Confidentiality Integrity Availability
Low Value Limited effect Limited effect Limited effect
Moderate Value Serious effect Serious effect Serious effect
High Value Severe effect Severe effect Severe effect

You also want to include the impact on your organization, like replacement cost, liability, and issues like that. There is also vulnerabilities. There are several scanners and commercial tools out there, like Nessus, that you can use. There are databases – like the CVE, the NVD, and organizations – like NIST, that can help you know about the most recent vulnerabilities out there.

Category Procedures Processes Systems Network

And know about threats and their impact, or the probability of occurrence based on your organization. So for example, if you’re using Apache web servers, then the probability of occurrence of an IIS attack are going to be a lot less. You can get this information from readily available databases, like the mitre Common Attack Pattern Enumeration and Classification (CAPEC).

Impact Category Critical Serious Moderate Minor Negligible
Definition Inability to achieve minimum requirements Major cost and schedule increases Moderate cost and schedule increases Small cost and schedule increases No effect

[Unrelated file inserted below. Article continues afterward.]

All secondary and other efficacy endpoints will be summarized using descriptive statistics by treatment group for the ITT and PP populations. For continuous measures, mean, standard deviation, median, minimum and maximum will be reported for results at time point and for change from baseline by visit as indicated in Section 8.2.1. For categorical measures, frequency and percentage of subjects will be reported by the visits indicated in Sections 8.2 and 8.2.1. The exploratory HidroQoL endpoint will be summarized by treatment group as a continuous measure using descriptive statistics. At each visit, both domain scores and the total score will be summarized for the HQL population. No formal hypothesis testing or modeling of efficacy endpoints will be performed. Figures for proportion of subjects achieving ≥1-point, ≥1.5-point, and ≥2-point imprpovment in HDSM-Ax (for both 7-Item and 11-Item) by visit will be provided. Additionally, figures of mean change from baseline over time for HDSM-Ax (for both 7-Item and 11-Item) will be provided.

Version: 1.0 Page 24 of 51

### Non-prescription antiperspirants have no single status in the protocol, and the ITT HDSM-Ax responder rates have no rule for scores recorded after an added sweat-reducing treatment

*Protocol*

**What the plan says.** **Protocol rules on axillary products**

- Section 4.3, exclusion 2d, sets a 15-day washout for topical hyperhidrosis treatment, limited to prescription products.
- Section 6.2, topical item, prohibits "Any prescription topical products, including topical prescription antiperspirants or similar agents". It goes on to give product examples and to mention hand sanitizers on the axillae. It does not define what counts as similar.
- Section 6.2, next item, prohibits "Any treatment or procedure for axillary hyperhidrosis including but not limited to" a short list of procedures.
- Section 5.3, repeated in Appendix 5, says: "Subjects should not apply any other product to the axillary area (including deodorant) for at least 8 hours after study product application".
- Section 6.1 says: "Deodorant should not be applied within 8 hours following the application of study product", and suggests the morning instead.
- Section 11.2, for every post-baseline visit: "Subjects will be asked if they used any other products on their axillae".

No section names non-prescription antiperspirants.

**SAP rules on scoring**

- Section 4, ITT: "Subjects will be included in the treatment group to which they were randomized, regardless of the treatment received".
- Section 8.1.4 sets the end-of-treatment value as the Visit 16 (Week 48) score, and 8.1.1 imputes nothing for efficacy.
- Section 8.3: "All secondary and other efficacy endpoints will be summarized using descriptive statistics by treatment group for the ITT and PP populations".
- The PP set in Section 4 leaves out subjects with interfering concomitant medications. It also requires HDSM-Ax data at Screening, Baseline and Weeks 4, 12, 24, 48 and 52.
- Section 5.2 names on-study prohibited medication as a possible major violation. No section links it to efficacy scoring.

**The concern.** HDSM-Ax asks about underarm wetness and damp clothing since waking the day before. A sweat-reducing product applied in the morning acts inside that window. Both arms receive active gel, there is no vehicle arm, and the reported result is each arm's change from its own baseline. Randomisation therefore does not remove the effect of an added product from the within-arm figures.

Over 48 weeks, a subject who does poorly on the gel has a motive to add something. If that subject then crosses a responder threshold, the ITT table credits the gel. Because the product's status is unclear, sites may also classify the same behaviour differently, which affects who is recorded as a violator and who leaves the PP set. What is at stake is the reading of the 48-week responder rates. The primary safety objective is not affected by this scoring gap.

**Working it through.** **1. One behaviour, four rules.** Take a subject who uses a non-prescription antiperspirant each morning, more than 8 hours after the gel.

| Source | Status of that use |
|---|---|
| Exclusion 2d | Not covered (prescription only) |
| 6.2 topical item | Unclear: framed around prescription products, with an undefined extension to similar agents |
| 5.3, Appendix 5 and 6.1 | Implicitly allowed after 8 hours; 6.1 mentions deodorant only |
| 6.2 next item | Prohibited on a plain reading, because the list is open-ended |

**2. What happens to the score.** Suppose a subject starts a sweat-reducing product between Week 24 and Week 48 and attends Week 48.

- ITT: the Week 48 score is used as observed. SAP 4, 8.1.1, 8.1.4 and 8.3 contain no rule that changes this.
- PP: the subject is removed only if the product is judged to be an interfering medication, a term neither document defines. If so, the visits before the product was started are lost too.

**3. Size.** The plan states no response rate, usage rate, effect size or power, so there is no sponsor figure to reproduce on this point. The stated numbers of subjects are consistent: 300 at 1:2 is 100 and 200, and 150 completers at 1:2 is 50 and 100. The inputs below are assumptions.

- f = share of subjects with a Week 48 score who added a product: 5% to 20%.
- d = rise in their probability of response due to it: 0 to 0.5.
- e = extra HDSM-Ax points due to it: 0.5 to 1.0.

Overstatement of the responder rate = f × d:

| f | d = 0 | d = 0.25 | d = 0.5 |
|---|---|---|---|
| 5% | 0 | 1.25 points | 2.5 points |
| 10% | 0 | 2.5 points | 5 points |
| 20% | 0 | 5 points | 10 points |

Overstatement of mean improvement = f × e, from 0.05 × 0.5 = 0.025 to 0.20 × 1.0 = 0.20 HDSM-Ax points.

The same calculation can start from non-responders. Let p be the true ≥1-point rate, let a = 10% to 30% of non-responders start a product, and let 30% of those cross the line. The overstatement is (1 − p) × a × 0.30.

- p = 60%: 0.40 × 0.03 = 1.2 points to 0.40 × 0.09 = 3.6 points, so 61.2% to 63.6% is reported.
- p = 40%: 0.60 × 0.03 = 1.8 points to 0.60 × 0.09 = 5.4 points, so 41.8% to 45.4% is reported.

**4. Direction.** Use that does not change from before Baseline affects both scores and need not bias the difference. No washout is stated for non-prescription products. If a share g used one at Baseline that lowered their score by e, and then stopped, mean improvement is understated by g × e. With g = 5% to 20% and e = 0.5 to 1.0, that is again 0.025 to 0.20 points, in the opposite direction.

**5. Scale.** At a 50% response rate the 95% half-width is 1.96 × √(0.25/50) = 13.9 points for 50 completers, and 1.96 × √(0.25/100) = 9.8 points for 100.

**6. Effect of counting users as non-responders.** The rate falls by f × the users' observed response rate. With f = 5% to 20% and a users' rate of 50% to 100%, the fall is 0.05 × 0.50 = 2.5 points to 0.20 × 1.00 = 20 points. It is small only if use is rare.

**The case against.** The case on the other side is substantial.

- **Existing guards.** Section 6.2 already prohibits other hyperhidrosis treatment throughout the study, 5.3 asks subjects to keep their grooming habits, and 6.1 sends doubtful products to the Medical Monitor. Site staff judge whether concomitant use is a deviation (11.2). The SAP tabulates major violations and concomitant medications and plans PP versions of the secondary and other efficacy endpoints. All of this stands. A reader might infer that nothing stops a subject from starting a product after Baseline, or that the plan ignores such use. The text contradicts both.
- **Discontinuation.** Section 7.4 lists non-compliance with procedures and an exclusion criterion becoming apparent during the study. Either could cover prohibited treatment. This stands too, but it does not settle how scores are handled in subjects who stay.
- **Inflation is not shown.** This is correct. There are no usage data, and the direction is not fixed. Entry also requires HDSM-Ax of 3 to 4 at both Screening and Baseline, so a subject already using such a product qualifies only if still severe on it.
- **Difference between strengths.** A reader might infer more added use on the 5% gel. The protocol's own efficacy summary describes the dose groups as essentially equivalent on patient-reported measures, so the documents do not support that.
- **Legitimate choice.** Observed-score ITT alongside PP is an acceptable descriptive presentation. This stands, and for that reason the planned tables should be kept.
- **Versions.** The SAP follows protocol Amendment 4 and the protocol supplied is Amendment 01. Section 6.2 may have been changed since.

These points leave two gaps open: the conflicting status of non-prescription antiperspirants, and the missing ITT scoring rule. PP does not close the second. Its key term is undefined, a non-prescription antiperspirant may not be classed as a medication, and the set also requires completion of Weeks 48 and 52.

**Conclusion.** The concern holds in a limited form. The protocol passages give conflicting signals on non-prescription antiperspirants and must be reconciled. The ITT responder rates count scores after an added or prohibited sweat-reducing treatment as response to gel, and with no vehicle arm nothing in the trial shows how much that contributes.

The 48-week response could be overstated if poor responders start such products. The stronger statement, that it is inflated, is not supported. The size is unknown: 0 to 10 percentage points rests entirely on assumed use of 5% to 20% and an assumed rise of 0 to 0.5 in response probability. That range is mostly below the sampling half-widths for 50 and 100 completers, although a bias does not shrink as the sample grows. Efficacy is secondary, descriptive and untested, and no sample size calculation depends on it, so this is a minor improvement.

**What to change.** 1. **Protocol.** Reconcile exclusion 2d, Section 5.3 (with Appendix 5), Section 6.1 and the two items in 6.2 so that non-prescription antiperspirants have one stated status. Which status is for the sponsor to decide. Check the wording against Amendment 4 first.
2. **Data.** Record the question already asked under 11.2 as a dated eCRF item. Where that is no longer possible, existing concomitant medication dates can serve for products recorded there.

Once you’ve gone through the process of classifying your assets, your vulnerabilities, your threat agents, you’re going to get some risk scores by applying formulas of quantitative risk analysis.

Risk Analysis

The goal here is to calculate a risk matrix, which has risk scores for assets and groups of assets. And in a best case scenario, an organization risk score that can be used in your security monitoring process, in your incident response, your written security policy, and policy reviews. These risk scores will offer up an idea of kind of the overall scope of assets, threats, vulnerabilities, and countermeasures, which are all the components of risk at a particular point in time – maybe on a monthly basis, maybe on a quarterly basis, maybe on a semi-annual basis.